So often it's assumed that if Latter-day Saints didn't come West with the pioneers, they fell away from the church. That's not necessarily true, Spilsbury said.
Margaret McMean Martin and Sarah Conklin Boice Wright Honor are examples of women who helped build up the church outside of Utah, the missionary said.
Martin was baptized in Nauvoo in 1840. She married Eli Houghton after his first wife, Deborah Dwinell Houghton, died following the birth of the couple's ninth child. Eli Houghton was suddenly a widower with six children. He and Martin married a month later, Spilsbury said.
The new family planned to go West to Utah but first detoured to Minnesota to visit Eli Houghton's three sons. They stayed there for a season and Martin's husband died unexpectedly died, leaving her with two young children. As a result, she stayed there for another 13 years. They became active in a local LDS branch and helped support local full-time missionaries, Spilsbury said.
A way opened for Martin and one daughter to go to Utah in 1878. Another daughter and her family stayed in Minnesota. Martin moved to Salina, Sevier County, and became a plural wife of William George Ralph Campbell McFadyen. She died in 1887, Spilsbury said.
"Her family was the nucleus for the beginning of the church in Minneapolis," Spilsbury said. "It's a neat story."
Honor appears in the Nauvoo Relief Society minutes in 1842 as Sarah Boice. She joined the church in Canada and moved to Kirtland, Ohio. When the church members moved to Illinois, her first husband didn't come and was later remarried. Sarah also remarried but it ended in divorce. She eventually married Thomas Honor in 1860 and they settled in the Detroit area. She appears in a city directory in 1874 as a widow living with her son, Spilsbury said.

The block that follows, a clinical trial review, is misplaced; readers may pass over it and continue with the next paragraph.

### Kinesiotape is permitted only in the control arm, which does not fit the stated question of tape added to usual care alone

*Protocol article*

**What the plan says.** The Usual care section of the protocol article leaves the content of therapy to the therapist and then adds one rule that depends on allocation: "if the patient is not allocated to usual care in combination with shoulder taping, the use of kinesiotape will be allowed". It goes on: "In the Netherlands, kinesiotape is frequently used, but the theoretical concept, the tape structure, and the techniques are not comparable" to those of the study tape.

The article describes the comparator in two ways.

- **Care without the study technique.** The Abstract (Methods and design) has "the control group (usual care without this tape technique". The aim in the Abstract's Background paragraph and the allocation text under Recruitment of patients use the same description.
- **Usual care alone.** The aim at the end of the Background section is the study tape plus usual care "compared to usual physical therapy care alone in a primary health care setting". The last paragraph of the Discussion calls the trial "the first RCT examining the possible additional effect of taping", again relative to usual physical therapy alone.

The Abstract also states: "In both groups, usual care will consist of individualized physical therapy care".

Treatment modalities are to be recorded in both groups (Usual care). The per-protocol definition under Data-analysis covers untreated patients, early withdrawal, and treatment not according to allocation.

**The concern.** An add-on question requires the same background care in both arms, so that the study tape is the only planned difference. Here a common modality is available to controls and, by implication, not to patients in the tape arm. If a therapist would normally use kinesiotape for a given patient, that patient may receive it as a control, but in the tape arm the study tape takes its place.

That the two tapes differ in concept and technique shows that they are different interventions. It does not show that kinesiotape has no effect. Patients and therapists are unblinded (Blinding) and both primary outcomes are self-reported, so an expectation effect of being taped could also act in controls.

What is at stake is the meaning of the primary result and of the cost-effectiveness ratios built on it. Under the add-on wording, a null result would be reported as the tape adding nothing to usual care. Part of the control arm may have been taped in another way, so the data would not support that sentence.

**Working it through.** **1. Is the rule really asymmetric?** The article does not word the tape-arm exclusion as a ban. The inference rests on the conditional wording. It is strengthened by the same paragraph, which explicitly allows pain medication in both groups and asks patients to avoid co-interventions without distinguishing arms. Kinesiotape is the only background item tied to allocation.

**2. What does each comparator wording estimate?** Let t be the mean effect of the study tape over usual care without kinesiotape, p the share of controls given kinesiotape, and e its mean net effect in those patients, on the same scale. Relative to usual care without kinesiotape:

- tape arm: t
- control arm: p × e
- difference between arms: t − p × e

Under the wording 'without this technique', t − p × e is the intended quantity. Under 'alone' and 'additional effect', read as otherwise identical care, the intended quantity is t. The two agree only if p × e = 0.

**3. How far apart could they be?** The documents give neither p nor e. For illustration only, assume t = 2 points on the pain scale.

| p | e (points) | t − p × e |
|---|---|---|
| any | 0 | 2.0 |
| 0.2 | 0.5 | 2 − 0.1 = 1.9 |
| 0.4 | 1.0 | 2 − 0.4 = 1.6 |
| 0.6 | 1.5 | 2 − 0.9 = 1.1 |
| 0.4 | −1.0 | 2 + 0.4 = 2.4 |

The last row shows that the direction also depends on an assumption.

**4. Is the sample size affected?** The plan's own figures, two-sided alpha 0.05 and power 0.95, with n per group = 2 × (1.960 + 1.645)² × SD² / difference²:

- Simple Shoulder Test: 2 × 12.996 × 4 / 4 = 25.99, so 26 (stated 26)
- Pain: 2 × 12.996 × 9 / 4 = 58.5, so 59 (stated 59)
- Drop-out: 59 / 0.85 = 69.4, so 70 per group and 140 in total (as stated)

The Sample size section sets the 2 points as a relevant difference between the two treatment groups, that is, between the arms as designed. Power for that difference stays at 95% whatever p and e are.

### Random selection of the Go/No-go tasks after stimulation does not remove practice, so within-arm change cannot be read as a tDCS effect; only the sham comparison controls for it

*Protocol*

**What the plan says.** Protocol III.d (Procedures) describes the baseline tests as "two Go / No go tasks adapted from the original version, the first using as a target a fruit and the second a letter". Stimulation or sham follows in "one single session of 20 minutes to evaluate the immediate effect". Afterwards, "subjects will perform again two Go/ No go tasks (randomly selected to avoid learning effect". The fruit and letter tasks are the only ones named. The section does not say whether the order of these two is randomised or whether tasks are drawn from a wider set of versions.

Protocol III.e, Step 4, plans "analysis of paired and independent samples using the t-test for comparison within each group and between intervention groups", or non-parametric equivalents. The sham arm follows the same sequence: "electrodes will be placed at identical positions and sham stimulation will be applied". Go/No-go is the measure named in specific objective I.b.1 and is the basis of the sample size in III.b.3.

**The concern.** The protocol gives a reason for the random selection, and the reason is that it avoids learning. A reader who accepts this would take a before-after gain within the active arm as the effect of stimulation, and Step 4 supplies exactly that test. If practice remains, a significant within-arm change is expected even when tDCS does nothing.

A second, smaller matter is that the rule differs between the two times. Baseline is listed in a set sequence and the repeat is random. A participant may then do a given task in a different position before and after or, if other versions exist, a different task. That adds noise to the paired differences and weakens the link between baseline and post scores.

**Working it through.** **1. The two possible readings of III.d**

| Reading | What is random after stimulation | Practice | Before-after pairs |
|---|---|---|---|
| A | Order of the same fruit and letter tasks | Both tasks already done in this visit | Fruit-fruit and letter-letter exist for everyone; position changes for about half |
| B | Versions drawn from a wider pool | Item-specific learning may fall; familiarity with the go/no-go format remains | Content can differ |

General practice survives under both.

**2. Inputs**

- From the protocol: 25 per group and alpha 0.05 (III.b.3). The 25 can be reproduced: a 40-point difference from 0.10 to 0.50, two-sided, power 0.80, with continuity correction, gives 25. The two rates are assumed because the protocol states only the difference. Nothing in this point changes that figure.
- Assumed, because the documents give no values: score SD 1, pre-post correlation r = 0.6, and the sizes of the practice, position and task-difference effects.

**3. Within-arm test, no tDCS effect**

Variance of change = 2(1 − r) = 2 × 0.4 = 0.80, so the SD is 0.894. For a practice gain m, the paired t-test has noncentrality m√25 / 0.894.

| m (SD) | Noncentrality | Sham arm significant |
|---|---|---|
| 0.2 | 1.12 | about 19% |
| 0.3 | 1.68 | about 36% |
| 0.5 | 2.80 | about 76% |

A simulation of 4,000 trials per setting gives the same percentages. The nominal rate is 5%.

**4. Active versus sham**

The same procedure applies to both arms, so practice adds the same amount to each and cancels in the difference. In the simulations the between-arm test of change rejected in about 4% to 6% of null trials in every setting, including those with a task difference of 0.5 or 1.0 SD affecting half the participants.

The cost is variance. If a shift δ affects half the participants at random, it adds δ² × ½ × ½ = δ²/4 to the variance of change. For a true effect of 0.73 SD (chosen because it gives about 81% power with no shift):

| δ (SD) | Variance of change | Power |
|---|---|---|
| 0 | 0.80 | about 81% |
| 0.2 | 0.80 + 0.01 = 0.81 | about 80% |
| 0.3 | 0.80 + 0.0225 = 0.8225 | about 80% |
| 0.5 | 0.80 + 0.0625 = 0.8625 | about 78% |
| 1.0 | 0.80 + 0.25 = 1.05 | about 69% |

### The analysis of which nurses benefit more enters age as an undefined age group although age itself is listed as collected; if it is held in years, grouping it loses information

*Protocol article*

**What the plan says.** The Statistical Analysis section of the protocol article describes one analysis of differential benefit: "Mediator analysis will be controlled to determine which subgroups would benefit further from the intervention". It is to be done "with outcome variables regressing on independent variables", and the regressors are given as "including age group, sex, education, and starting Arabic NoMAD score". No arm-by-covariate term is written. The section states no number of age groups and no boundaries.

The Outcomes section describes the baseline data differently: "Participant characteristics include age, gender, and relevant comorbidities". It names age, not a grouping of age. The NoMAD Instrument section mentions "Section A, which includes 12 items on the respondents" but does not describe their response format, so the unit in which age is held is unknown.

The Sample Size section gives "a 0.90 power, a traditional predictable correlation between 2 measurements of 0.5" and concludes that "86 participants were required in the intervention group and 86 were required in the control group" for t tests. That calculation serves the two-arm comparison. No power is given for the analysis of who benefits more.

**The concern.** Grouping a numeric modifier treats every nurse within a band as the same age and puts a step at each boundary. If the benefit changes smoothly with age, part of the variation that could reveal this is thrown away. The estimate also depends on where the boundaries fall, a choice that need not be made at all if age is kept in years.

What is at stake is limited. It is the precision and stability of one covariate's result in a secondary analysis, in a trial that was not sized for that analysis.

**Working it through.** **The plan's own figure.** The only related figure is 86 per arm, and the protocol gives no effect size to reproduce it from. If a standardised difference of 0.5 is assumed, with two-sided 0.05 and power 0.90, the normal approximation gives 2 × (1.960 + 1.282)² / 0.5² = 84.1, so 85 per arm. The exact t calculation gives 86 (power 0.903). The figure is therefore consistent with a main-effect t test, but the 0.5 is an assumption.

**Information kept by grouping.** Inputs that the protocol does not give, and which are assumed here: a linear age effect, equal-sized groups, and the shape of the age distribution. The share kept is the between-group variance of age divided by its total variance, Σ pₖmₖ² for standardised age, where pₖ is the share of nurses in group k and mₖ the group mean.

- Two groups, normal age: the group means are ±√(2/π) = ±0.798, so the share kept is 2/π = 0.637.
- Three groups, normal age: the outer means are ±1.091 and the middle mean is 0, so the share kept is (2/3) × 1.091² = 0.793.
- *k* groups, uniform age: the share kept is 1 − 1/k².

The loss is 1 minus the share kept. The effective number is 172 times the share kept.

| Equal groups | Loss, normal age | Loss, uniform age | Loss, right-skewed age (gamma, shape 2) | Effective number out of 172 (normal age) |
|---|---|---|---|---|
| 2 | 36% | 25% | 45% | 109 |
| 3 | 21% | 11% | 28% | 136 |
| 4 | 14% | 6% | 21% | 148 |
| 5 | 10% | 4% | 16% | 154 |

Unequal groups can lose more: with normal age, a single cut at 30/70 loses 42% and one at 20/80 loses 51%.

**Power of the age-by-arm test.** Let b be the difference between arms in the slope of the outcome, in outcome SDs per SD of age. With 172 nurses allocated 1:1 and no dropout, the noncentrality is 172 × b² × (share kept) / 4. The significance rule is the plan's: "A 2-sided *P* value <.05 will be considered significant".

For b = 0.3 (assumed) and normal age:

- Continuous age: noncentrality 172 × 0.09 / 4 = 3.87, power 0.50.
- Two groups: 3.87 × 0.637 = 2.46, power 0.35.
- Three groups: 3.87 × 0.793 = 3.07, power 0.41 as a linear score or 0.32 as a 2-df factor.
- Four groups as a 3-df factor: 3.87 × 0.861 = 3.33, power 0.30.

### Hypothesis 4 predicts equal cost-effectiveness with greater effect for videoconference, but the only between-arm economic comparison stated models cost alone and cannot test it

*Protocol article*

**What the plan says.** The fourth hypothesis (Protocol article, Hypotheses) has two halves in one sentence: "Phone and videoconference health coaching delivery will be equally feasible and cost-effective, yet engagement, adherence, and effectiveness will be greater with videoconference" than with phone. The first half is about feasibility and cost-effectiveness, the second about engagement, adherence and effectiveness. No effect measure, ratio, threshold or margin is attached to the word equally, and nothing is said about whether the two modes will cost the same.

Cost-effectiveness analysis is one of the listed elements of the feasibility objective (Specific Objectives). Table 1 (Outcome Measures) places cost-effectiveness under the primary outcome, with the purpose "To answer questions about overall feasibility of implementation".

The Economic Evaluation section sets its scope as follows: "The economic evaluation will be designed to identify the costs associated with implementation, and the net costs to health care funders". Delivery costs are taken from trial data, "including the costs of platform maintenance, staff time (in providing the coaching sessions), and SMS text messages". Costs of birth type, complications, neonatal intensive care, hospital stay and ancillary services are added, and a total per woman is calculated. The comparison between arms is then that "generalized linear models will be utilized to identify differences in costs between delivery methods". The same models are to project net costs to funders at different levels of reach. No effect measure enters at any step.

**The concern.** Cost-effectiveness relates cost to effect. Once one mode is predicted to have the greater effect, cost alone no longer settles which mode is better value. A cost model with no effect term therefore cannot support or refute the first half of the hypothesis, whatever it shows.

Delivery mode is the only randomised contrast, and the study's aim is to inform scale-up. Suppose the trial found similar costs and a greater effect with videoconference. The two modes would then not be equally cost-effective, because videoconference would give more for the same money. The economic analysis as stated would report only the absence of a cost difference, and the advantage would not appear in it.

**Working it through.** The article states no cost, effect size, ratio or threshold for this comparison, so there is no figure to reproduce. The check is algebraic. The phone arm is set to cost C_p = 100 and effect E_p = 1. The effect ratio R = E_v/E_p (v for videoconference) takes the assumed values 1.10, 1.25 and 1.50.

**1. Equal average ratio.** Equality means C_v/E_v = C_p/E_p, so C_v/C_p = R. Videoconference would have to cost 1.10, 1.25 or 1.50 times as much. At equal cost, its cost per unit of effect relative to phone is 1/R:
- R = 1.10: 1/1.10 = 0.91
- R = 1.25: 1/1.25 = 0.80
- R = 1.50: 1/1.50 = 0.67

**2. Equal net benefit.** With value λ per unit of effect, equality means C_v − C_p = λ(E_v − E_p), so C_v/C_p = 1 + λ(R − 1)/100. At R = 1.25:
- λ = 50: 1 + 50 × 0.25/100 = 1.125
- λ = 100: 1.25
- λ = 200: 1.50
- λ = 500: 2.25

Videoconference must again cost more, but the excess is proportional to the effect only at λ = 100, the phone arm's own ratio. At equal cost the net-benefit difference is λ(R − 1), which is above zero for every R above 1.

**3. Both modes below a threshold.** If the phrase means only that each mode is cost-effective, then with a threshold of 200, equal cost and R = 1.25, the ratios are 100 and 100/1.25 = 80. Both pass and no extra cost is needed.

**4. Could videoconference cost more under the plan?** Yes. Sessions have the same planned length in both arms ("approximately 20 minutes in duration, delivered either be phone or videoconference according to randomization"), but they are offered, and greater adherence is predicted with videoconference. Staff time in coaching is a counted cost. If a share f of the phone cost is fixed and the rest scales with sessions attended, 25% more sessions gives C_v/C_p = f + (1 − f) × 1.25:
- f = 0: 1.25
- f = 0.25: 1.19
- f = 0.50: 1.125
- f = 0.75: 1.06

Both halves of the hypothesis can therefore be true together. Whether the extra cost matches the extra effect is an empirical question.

At a time when records have her in Detroit, temple documents show Sarah Honor received her endowment in Logan in 1884. She also performed baptisms for eight of her Conklin family members, four of her Boice extended family members and nine other friends, including a cousin of her husband. How did she get from Detroit to Logan?
"In 1884, it was possible to ride the railroad from Detroit to Chicago, Chicago to Omaha, Nebraska, and from there to Ogden," Spilsbury said. "The five- or six-day trip would have cost nearly $65, equivalent to $1,500 in 2016. What was her journey like at nearly 70 years of age? One can only imagine."
Records show she made one more trip around age 77, but returned to Detroit by 1895 and died in Chicago in 1897, Spilsbury said.
"To me, that's a story of real conversion and dedication to keeping covenants, even when it's really hard," Spilsbury said.
The descendants of the women (and a few men) featured in "The First Fifty Years of Relief Society" will soon become aware of these seeds.
A team at FamilySearch.org has identified about one million living descendants of the 2,000-plus names in "The First Fifty Years of Relief Society." As Latter-day Saints commemorate the anniversary of the Relief Society during the week of March 17, FamilySearch.org will launch an email campaign, sending relatives links to view their ancestor's biographic information, said Kathy Warburton, marketing campaign manager at FamilySearch.
"I think many people will be surprised by the discovery, as this is not something that has received a lot of attention in the past," Warburton said. "It has been exciting and inspirational for me as I have learned more about these ordinary women who helped to create something extraordinary. I think others will also be surprised and inspired by the contributions these women made."
For those who can't wait for an email, a website has been set up at FamilySearch.org/reliefsociety.
Ben Godfrey, senior product manager for the LDS Church History Department, said some descendants may know the stories of these ancestors, but many will not.
"Many will be surprised, as I was, to learn how their ancestors worked to build the Kingdom of God and to establish the Relief Society," Godfrey said. "I found that my third-great grandmother Janet Walker Redfern Hadfield was mentioned in 'The First Fifty Years.' She and her husband Joseph Hadfield were silk weavers who helped weave into cloth the silk raised by the early sisters of Relief Society. Finding this bit of information was a treasure to me as her descendant."